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Record Review Reprint
At this point in his career, Hammill's social conscience got the better of him and thus began what I consider to be his middle period. Hammill's lyrical style is simplified considerably. No more dense metaphor or stories, much of the text is straightforward commentary or thinly veiled criticism. Personally, I feel that this was not a particularly good thing as the concentration on issues seems to me to be to the slight detriment of the music. Nevertheless, the music is overall rather good. This album is not the best of this period, The Second Hand is most bland, for example. Pushing Thirty has some very Van der Graaf brass. Energy Vampires is an excellent track, full of experimentation, while If I Could is a classic setting for plain guitars recalling parts of his very early material. The chorus has a lovely and rather unexpected modulation, if a little "announced". The title track is the most well known track from this album, a well-constructed vocal part but the lyrics are rather weak for Hammill. I see no merit at all in subject matter overriding phonetics and sonority. None at all. The passion with which it is sung is particularly of note. Mediaeval is a quite marvellous fake chorale for multitracked Hammill sounding a little like some of the material on the Loops and Reels release. A Motor-Bike in Afrika is interesting. A throbbing engine sound and affected Afrikans accent. Semantic content overriding music however. Experiments, more successful, would follow in the wake of this on A Black Box. The album finishes with two classic Hammill tracks, The Cut, a vocally treated sinister acoustic and electronics affair and the mysterious Palinurus. I neglected this album for far too long before taking it seriously and must say that this was a mistake as it has much to recommend it. It contains the roots of most of the work in this period.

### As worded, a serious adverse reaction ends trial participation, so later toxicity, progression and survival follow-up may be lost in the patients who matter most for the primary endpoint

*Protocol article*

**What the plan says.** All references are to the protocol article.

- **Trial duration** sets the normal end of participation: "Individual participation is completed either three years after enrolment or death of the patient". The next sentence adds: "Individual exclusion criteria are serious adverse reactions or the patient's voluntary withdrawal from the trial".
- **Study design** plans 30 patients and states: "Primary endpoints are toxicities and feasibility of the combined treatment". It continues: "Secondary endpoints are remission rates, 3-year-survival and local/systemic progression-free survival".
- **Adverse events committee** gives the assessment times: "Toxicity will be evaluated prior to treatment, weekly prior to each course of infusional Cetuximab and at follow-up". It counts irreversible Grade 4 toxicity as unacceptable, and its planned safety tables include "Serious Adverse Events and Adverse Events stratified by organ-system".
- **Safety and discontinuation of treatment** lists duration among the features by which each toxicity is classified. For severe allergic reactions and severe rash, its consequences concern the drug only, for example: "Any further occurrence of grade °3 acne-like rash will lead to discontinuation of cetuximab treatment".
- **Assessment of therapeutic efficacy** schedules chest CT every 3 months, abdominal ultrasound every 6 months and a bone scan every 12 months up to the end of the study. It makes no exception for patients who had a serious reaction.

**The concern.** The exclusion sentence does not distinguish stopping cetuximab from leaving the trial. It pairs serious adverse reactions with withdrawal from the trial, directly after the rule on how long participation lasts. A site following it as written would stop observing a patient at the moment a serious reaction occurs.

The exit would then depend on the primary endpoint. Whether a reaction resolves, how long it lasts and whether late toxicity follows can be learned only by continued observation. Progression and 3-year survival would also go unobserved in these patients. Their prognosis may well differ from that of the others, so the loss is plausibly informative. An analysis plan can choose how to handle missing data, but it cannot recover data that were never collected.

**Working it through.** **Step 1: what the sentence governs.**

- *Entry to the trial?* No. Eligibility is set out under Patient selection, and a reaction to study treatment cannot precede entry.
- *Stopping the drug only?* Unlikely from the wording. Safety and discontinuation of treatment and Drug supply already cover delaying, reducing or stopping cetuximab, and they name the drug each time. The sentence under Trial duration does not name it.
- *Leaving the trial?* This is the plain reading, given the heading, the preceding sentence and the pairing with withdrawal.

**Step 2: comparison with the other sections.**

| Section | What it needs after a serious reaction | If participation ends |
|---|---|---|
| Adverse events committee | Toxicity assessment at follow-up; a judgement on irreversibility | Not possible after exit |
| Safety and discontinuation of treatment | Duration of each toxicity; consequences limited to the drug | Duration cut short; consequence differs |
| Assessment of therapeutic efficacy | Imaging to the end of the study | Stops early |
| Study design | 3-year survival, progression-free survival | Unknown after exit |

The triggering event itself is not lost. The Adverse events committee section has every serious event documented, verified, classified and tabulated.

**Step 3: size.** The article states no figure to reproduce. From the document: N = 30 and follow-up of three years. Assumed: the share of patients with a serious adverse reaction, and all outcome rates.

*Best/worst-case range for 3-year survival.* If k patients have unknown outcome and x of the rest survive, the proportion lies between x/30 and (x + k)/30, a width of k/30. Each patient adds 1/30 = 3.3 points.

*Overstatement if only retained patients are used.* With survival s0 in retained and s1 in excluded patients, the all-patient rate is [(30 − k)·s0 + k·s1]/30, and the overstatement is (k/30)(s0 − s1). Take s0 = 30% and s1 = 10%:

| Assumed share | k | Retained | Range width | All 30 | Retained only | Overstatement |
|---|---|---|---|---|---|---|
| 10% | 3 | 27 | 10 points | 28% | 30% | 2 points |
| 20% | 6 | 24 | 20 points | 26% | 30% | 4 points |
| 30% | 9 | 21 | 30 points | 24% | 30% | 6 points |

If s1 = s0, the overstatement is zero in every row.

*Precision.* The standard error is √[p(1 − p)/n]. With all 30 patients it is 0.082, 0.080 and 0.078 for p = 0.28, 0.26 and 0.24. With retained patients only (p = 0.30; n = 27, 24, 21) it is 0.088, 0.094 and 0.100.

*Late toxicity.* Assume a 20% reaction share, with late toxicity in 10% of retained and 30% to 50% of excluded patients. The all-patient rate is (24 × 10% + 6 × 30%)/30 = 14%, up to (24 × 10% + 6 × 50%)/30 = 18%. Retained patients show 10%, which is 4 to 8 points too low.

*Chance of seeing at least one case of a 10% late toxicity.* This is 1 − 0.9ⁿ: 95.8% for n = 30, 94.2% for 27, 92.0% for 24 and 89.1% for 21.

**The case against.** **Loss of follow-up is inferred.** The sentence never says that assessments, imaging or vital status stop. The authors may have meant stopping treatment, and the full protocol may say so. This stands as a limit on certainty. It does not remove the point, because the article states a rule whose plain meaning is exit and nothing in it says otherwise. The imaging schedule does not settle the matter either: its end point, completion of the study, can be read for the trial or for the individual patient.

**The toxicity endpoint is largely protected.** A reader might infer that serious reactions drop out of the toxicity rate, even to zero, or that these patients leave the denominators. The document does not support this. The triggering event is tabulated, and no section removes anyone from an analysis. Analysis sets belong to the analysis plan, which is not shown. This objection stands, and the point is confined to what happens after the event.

© 1996 Phil Kime
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